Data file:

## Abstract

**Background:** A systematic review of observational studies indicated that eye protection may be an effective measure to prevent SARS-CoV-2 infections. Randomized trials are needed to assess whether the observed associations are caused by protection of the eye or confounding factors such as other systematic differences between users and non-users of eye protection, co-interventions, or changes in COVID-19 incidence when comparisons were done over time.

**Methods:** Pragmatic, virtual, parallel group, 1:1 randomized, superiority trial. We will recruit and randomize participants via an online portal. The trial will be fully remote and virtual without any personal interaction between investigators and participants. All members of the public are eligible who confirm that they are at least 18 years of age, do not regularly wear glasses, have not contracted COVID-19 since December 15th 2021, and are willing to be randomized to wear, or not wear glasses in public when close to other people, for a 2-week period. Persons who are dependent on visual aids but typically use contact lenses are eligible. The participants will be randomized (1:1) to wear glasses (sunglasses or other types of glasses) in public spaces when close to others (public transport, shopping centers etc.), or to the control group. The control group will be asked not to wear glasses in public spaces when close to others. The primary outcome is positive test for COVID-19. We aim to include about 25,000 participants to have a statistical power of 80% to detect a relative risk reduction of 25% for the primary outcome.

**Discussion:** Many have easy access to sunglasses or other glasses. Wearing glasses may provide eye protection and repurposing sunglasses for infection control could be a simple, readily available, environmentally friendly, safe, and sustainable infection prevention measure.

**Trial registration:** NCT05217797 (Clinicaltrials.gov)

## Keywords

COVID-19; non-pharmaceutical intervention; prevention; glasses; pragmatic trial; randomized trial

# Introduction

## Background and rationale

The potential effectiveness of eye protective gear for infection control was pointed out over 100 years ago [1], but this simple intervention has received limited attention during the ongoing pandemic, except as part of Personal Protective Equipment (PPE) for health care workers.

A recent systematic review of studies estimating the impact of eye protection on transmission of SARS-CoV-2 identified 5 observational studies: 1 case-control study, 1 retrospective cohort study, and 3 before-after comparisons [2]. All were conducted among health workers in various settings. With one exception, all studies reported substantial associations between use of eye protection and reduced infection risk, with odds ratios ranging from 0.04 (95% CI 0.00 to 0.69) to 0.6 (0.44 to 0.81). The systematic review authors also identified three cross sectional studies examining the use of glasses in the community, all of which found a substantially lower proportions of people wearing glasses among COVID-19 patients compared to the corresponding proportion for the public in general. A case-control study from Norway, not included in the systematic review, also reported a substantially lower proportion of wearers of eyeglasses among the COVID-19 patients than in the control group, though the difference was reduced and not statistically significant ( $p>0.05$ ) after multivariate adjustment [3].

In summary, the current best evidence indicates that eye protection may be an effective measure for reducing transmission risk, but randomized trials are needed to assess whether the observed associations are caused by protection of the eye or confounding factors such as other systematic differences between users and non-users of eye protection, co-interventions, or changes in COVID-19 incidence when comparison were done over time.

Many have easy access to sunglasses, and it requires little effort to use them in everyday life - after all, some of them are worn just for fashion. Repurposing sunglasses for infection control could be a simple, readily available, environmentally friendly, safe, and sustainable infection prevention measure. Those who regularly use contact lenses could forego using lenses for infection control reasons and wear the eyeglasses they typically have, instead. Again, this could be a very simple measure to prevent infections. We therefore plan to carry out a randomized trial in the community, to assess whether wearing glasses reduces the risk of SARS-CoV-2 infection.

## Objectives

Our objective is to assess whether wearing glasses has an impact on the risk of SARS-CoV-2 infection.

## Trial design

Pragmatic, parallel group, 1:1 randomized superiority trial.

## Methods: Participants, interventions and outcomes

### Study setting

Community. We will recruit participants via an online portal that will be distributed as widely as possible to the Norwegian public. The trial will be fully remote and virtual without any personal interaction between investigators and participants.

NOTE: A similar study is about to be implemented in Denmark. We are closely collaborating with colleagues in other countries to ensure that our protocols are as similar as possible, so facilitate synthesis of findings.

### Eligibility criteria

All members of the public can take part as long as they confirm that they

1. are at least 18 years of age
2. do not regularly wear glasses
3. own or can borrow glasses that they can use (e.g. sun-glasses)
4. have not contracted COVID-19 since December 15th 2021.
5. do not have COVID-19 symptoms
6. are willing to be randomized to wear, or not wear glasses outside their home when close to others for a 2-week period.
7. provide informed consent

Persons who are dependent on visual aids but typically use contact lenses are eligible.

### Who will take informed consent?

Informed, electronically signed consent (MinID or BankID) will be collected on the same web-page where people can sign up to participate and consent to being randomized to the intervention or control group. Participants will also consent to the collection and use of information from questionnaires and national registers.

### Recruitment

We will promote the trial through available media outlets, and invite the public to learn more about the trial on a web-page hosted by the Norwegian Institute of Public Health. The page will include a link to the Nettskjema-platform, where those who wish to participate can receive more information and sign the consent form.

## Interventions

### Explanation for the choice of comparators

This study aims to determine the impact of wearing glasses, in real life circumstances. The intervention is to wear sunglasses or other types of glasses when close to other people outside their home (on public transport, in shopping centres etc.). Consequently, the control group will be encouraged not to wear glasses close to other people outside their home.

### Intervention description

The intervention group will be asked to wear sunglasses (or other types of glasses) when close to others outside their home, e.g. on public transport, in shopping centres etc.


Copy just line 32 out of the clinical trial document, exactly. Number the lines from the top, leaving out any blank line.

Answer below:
### Who will take informed consent?